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    Article Information

    Corresponding Author: Grant R. Martsolf, PhD, MPH, School of Nursing, University of Pittsburgh, 3500 Victoria St, Ste 315B, Pittsburgh, PA 15213 (grm32@pitt.edu).

    Accepted for Publication: March 3, 2018.

    Published Online: April 30, 2018. doi:10.1001/jamainternmed.2018.1515

    Author Contributions: Dr Martsolf had full access to all of the data in the study and takes responsibility for the integrity of the data and the accuracy of the data analysis.

    Study concept and design: Martsolf, Barnes, Richards, McHugh.

    Acquisition, analysis, or interpretation of data: Barnes, Richards, Ray, Brom, McHugh.

    Drafting of the manuscript: Martsolf, Barnes, McHugh.

    Critical revision of the manuscript for important intellectual content: All authors.

    Statistical analysis: Martsolf, Barnes, Richards, Brom.

    Obtained funding: Barnes.

    Study supervision: Martsolf, McHugh.

    Conflict of Interest Disclosures: None reported.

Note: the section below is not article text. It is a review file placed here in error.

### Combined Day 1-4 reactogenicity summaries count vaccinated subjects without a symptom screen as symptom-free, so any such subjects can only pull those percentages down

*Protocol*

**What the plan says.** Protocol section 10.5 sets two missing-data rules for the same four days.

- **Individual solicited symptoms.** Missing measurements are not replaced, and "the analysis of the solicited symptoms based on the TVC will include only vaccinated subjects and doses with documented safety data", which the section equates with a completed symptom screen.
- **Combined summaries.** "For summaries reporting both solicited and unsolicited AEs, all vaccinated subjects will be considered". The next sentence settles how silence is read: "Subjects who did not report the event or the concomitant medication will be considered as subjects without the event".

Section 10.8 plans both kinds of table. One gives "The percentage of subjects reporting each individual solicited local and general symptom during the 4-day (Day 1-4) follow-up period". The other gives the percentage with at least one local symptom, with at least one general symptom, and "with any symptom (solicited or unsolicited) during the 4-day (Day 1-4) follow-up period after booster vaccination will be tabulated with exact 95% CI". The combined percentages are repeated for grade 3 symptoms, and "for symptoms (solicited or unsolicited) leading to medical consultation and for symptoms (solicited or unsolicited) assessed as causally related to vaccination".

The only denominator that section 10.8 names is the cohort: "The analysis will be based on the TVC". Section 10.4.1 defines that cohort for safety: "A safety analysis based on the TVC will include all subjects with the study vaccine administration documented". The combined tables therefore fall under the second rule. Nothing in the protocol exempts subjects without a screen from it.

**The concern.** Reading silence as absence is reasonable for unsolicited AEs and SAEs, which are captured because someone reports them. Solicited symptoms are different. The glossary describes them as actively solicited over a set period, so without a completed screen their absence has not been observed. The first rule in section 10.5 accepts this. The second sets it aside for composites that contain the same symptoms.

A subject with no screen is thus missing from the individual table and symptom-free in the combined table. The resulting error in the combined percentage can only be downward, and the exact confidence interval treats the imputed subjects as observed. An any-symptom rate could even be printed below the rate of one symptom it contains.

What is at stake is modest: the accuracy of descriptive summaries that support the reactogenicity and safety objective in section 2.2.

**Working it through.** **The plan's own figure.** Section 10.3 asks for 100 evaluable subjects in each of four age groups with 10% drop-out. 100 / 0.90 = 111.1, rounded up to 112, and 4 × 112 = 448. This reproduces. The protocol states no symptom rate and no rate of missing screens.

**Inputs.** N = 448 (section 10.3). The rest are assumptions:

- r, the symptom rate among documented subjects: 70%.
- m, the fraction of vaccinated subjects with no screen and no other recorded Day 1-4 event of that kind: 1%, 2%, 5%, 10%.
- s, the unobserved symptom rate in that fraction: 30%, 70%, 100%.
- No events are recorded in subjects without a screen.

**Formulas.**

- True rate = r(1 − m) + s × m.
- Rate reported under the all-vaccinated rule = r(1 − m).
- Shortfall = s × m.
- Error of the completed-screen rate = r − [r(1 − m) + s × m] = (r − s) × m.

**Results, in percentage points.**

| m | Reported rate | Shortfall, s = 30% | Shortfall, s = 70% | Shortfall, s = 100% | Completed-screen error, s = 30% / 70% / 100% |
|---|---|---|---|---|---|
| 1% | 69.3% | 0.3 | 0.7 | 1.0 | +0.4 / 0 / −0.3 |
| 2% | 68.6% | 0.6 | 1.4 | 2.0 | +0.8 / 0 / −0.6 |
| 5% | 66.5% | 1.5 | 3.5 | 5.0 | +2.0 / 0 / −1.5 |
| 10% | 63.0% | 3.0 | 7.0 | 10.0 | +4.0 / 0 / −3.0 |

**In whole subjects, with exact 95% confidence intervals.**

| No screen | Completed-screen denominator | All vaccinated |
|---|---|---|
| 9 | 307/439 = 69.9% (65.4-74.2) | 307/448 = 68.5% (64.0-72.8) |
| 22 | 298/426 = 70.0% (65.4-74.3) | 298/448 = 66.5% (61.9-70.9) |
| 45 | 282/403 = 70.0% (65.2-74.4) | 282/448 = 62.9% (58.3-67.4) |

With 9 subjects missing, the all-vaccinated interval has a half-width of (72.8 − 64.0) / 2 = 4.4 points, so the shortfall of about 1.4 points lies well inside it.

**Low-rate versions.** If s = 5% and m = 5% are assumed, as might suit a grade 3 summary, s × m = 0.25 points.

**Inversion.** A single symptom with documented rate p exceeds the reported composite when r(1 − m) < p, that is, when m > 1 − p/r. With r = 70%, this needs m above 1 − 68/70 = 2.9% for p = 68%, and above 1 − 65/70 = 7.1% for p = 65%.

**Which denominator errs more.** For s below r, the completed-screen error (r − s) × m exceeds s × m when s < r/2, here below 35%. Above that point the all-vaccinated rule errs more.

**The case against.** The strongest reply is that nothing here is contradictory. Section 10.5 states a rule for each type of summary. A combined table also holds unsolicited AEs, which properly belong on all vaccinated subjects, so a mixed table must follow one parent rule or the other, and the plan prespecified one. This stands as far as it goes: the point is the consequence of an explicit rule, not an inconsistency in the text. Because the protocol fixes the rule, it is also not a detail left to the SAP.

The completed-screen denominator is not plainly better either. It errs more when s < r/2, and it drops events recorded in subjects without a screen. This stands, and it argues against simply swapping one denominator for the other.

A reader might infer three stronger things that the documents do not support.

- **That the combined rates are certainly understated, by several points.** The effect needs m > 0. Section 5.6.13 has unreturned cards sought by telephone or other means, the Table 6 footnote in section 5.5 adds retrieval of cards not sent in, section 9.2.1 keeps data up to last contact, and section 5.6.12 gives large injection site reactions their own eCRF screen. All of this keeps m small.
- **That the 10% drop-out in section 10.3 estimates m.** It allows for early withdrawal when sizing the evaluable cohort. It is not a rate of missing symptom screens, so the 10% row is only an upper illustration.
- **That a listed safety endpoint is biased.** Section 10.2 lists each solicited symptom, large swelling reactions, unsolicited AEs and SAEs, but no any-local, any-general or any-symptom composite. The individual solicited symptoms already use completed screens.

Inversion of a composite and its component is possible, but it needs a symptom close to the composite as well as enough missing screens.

References
    1.
    DesRoches  CM, Clarke  S, Perloff  J, O’Reilly-Jacob  M, Buerhaus  P.  The quality of primary care provided by nurse practitioners to vulnerable Medicare beneficiaries.  Nurs Outlook. 2017;65(6):679-688.PubMedGoogle ScholarCrossref
    2.
    Graves  JA, Mishra  P, Dittus  RS, Parikh  R, Perloff  J, Buerhaus  PI.  Role of geography and nurse practitioner scope-of-practice in efforts to expand primary care system capacity: health reform and the primary care workforce.  Med Care. 2016;54(1):81-89.PubMedGoogle ScholarCrossref
    3.
    Perloff  J, DesRoches  CM, Buerhaus  P.  Comparing the cost of care provided to Medicare beneficiaries assigned to primary care nurse practitioners and physicians.  Health Serv Res. 2016;51(4):1407-1423.PubMedGoogle ScholarCrossref
    4.
    Barnes  H, Maier  CB, Altares Sarik  D, Germack  HD, Aiken  LH, McHugh  MD.  Effects of regulation and payment policies on nurse practitioners’ clinical practices.  Med Care Res Rev. 2017;74(4):431-451.PubMedGoogle ScholarCrossref
    5.
    Ray  KN, Martsolf  GR, Mehrotra  A, Barnett  ML.  Trends in visits to specialist physicians involving nurse practitioners and physician assistants, 2001 to 2013.  JAMA Intern Med. 2017;177(8):1213-1216.PubMedGoogle ScholarCrossref
    6.
    Brush  JE  Jr, Handberg  EM, Biga  C,  et al.  2015 ACC Health policy statement on cardiovascular team-based care and the role of advanced practice providers.  J Am Coll Cardiol. 2015;65(19):2118-2136.PubMedGoogle ScholarCrossref